OK, as stated in my Dec 6 post — Run over by transport costs — I would share with visitors what I paid for three taxi rides I took on Tuesday, after ComfortDelgro raised fares and SMRT panting to do the same.
Actually, my cab rides weren’t taken to check how much fare rises are hitting my pocket. I took taxis out of simple necessity, as my trusty workhorse, the 6.5 year old Hyundai Accent, had to go in for service.
Sure I could have tried to get home after dropping off my car via bus and MRT — tho for the life of me I’ve no idea how to get from Alexandra Road to the Balmoral Road vicinity where I live.
I vaguely know the Redhill and Commonwealth stations are nearby and I could take the MRT to City Hall or Raffles Place and then change lines to get to Newton.
From there, I could take a bus (not sure what number?) and after two stops and a short walk, I would be home.
But I’m not so short of cash and so long on time that I would want to fiddle around with this option, especially when I needed to get from the Komoco workshop to the MRT in the first place — and that might involve a taxi ride, as I know of no nearby buses that cover that stretch.
Hence not surprisingly I opted for a cab — all the way home.
The fare was $7.60 and I gave the cabbie $8, adding “no need to gimme change”, because he was exactly the sort of driver I like — he took my instructions on the route to take without demurring; he didn’t try to engage me in small talk (a huge plus!); he spoke good English yet listened to a Mandarin radio station and kept the volume just right which in my books mean decent background noise that didn’t deafened in the close confines of a vehicle.
My fare was not much different from previous rides. Perhaps it’s because I took a Trans-Cab which unlike Comfort hasn’t raised prices — yet!
Soon afterwards, I took a bus from home for lunch with friends at Bukit Timah Plaza. It was a breeze. Four different buses ran from outside my home to the Shell Station opposite BT Plaza where I got off. The TIBS bus was a lot faster than if I had driven, and this was after adding the time spent crossing the overhead bridge and a short walk!
Perhaps because it was such a breeze that I decided to bus-home after lunch and a short shopping spree at Fairprice. Baaaad mistake!
The bus stop wasn’t outside BT Plaza as I was led to believe by several shop keepers I asked in the shopping centre but involved a hike across an overhead bridge that spanned highways and below flyovers. And to get to that overhead bridge I had to make several inquiries and suffered two wrong directions!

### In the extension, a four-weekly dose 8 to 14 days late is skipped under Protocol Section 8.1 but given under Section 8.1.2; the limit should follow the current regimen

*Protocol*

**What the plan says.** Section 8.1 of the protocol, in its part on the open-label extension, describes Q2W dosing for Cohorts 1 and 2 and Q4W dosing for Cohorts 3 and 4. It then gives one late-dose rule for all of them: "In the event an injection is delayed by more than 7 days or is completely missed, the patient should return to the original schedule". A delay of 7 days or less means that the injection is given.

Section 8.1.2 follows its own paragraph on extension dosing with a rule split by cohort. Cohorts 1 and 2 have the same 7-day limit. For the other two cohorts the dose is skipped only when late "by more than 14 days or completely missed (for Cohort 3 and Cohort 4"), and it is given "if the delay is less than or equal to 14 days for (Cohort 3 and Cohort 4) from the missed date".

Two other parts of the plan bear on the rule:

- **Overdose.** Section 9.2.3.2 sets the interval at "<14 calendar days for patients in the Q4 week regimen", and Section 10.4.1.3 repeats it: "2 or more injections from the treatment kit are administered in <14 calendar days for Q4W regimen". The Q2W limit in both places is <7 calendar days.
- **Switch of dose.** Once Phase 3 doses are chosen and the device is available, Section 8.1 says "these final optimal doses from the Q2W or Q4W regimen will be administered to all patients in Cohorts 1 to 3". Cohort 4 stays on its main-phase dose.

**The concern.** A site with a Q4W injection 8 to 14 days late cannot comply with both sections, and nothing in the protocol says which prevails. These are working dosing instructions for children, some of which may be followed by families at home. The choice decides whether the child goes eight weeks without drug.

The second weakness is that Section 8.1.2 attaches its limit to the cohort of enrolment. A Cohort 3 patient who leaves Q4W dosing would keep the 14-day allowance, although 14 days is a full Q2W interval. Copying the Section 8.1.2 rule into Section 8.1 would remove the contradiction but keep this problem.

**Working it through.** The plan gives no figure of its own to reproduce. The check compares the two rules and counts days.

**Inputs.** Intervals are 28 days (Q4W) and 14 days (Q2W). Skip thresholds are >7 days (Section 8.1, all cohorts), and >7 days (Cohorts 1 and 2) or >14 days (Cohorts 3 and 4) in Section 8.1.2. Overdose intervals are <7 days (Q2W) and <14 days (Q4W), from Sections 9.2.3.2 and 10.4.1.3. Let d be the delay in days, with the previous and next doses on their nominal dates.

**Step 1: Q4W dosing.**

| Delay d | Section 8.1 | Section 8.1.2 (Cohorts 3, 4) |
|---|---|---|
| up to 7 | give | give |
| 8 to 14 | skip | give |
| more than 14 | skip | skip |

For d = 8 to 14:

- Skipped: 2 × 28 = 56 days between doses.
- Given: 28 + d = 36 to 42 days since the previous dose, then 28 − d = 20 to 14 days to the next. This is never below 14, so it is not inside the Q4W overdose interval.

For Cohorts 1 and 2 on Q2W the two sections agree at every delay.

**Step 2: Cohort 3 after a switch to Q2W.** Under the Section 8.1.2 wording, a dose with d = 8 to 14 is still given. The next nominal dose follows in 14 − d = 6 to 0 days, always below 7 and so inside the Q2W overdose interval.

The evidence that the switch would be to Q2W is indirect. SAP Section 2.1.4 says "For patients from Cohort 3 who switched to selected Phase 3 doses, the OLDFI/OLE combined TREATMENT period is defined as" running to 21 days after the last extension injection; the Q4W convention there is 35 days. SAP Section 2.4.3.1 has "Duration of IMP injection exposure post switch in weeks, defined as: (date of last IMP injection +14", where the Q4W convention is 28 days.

Weighed down by shopping and the muggy weather, I mentally scolded myself for not opting to take a taxi right outside the Plaza, instead of trying to catch a bus — when i discovered that the bus stop was actually on Jalan Anak Bukit and only two buses ran anywhere near where I call home.
Then it dawned on me I would have to cross another overhead bridge that spanned Dunearn and Bukit Timah Roads as well as the Bt Timah canal in order to get home, as the bus stop was on the Dunearn Road side. By then the blisters on my feet were screaming so badly that i caved in.
Alas, that’s easier said than done. Six taxis with the green lite on their roofs sailed by nonchalantly but refused to stop. Perhaps it was because of the bus stop but surely not, since I stood well away from it.
So when a Comfort cab that had seen better days stopped, I leapt into it with such relief and gratitude that must have given the driver the unspoken impression I was a friendly passenger.
Baaaad mistake on his part. What the XXXX would I be interested in his being unable to get buah keras at the Pasir Panjang wholesale centre and that he would be heading to the Victoria Wholesale Market to check after he dropped me? What the XXXX would I care that the buah keras was for his Christmas curry?
He kept spraying me with information about his activities , despite my disinterested grunts. Worse, he started crooning to some sucky songs on the radio.
I decided to give him pointed directions on how to get to my destination. Then he had the cheek to contradict me after I had guided him into Stevens Road! When I told him to turn left into Balmoral Road, he said “no, it should be turn right”. Then the road sign loomed large as life with the arrow showing left for Balmoral Road.
Instead of letting his mistake go without comment — I wasn’t going to say anything — he tried to explain and justify. I kept stoically silent. Not even a grunt of acknowledgement.
It wasn’t till we had turn into my condo that he stopped prattling.
I noted the fare on the meter and handed him $8 for a $.7.40 fare. But unlike for the morning cabbie, I put out my hand for the 40-cent change.
I’m mean like that.
Still, if any taxi uncle or auntie is reading this, please take it as a lesson that you shouldn’t initiate the conversation. It’s up to the passener, for crying out loud!
Soon after I got home, Komoco called to say my car is ready to be picked up. I cussed. It was close to 5pm and the taxi witching time.
Yet with a tweak to my favourite Hail Mary parking prayer, I got taxi within five minutes. It was a Comfort cab — at last. Perhaps it was because of my prayer or perhaps other commuters avoided taking Comfort.
No matter. The driver was thankfully again the silent type who after noting where I wanted to go and the route I wanted to take, drove with his lips sealed. Better still, even his radio was off!
I got to the Alexandra Road workshop in now time at all.
And the fare? Mr Silent pointed to the meter. $6.94!
I gave him $7 and a thank you, keep the change.
He said nothing and drove off!
The conclusion after 3 rides? Despite the Comfort price hike, the pain hasn’t kicked in — yet. Only time will tell!
What I don’t need time to tell me is that it’s a blistered life for those who have no option other than public transport — be it bus, MRT or walk! 🙄